This was an intriguing programme that celebrated the bicentenary of the births of Queen Victoria and Prince Albert. It neatly threw together music written for the monarch and that composed by her husband – a cultured man who not only wrote numerous songs (published by Metzler, London) but promoted music of his homeland and prompted the first performance in England of Bach’s St Matthew Passion. Amongst the evening’s many delights were the sight of Queen Victoria’s own lavishly decorated Érard piano from 1856, on loan from the Royal Collection in Buckingham Palace.

Stephen Hough plays Queen Victoria’s Érard, loaned from Royal Collection by Her Majesty the Queen © Royal Collection Trust / © Her Majesty Queen Elizabeth II 2019. Photography: BBC/Chris Christodoulou
Stephen Hough plays Queen Victoria’s Érard, loaned from Royal Collection by Her Majesty the Queen
© Royal Collection Trust / © Her Majesty Queen Elizabeth II 2019. Photography: BBC/Chris Christodoulou

It made a startling impact in Mendelssohn’s Piano Concerto no. 1 in G minor (a work in three continuous movements and widely thought to have been a favourite of the sovereign’s) in which the Orchestra of the Age of Enlightenment formed a sensitive partnership with Stephen Hough. However impressive the gilded piano looked, its impact was striking for both its clarity and intimacy. Its delicate sound within the vastness of the Hall seemed to present the aural equivalent of looking through a telescope the wrong way. Hough strode though the first movement’s flurry of scales, but at times his clean articulation could only just be heard over the orchestra. The more economically scored slow movement (mainly strings and woodwind) allowed the piano to emerge on more equal terms, Hough eloquent in Mendelssohn’s tender ruminations with subtle shading. Back to the earlier athleticism for the finale, where Ádám Fischer generated much excitement from his collaborators, clarity now uppermost and ending with an exhilarating coda. Further demonstration of Hough’s artistry could be heard in Chopin’s E flat Nocturne (Op. 9/2), played with exquisite gracefulness, dynamics at the close virtually off the radar yet projecting with bell-like transparency.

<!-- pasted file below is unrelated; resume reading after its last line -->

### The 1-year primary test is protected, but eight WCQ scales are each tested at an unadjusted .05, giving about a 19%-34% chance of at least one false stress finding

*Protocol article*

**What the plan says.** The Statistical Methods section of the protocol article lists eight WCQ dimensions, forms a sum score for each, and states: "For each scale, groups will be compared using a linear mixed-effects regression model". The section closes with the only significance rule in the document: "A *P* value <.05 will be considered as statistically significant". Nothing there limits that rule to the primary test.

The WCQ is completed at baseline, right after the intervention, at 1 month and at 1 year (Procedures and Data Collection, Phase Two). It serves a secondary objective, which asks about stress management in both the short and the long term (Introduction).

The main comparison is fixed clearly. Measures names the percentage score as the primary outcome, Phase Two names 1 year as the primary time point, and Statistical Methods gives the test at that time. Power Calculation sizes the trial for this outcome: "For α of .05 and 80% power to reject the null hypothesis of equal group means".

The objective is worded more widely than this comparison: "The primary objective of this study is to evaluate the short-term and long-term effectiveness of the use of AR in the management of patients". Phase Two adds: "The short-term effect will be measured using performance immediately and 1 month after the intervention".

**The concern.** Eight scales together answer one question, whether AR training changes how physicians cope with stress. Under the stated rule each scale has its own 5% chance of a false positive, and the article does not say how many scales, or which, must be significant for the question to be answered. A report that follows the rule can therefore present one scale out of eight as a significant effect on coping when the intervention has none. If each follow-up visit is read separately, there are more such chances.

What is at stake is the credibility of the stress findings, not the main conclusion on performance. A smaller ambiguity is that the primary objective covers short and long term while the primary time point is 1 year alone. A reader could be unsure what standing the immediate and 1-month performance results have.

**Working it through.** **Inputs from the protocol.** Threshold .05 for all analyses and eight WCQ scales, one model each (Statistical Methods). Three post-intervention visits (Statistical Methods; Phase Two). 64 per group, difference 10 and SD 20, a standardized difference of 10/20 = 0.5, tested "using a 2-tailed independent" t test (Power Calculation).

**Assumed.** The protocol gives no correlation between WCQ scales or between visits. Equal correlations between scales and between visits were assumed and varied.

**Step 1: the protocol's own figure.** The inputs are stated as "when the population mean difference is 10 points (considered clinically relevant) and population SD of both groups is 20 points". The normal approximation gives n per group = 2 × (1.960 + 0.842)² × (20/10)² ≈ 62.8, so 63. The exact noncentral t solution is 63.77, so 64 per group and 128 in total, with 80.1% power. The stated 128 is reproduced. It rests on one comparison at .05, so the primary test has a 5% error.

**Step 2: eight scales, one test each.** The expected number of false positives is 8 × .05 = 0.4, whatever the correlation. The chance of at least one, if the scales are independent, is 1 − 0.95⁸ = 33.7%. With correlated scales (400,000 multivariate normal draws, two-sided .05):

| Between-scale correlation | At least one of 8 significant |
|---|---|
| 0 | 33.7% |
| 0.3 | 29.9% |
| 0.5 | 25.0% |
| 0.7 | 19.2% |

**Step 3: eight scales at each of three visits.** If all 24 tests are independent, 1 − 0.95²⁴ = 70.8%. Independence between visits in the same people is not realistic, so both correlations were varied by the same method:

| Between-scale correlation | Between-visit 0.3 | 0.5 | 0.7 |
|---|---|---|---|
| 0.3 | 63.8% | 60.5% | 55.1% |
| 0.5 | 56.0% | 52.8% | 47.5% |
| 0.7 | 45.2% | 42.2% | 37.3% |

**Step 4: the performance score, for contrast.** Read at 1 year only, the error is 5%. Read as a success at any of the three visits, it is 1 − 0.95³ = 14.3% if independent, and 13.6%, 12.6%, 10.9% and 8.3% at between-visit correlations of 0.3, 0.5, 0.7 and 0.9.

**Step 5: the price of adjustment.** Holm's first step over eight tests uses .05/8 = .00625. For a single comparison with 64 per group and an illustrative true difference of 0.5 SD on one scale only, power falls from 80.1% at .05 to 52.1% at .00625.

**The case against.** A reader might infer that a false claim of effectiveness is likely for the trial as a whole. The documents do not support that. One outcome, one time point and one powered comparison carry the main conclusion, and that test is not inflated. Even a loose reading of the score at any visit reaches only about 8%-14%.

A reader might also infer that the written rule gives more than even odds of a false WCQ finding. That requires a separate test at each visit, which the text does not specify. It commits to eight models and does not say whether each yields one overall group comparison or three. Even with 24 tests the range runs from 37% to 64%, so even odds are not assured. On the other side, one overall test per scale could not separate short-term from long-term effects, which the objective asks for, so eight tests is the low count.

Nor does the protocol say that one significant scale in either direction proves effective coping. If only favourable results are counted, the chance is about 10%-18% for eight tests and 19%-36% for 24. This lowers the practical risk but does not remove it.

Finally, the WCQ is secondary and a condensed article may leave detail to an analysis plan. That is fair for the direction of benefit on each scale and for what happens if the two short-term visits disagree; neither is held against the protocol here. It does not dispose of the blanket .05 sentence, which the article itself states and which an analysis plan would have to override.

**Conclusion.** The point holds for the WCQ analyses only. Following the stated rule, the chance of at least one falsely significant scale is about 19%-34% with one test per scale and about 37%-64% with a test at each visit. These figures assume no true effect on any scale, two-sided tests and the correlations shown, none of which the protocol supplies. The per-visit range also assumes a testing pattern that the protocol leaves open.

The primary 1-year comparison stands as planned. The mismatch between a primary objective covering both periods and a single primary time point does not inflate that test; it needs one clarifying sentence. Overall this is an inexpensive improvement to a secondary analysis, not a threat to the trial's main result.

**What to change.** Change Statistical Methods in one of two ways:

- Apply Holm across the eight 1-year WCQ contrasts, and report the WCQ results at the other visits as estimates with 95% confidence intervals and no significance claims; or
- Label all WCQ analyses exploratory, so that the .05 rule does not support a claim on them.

Alessandro Fisher, Stephen Hough and Queen Victoria’s Érard, loaned by HM the Queen © Royal Collection Trust / © Her Majesty Queen Elizabeth II 2019. Photography: BBC/Chris Christodoulou
Alessandro Fisher, Stephen Hough and Queen Victoria’s Érard, loaned by HM the Queen
© Royal Collection Trust / © Her Majesty Queen Elizabeth II 2019. Photography: BBC/Chris Christodoulou

Earlier the OAE had opened with a spirited rendition of Sir Arthur Sullivan’s Victoria and Merrie England – a suite fashioned from his 1897 ballet – a score written to celebrate her majesty’s Diamond Jubilee and hastily assembled from other works while staying in Monte Carlo. Its three parts moved from an urbane opening, lightened by a frisky-sounding Druid’s March and on to a brief reference to Rule Britannia (with an echo of HMS Pinafore) before reaching a spirited May Day Festivities – the whole conjuring a jolly seaside romp from the end of a pier.

After the interval it was a rare opportunity to hear five of Prince Albert’s songs setting texts by his father, Ernest I of Saxe-Coburg and Gotha, Goethe and Ludwig Uhland. Alessandro Fisher’s suitably light tenor and cleanly delivered renditions could not disguise the drawing room style which, whilst accomplished in a Schubertian manner, held little more than passing charm. But throughout each song, Albert’s love for his queen glowed like a beacon. Hough responded with infinite care and distinction to the songs’ arpeggio accompaniments.

Ádám Fischer conducts the OAE © BBC | Chris Christodoulou
Ádám Fischer conducts the OAE
© BBC | Chris Christodoulou

Back to Mendelssohn with a characterful account of his Symphony no. 3 in A minor. Proceedings began with just the right colouration from woodwinds and violas to evoke the ruined chapel of Edinburgh’s Holyrood Palace that inspired the composer’s first sketches. There followed a movement of raw energy pushed along by zippy tempi and no lack of restraint from trumpets and timpani. Gurgling woodwind and deft string articulation brought scintillation to the Vivace, while darker colouring and shapely phrasing heightened the devotional atmosphere of the Adagio. The finale was surefooted in its purpose, its noble coda life affirming. No wonder Mendelssohn was so popular in Victorian England.

****1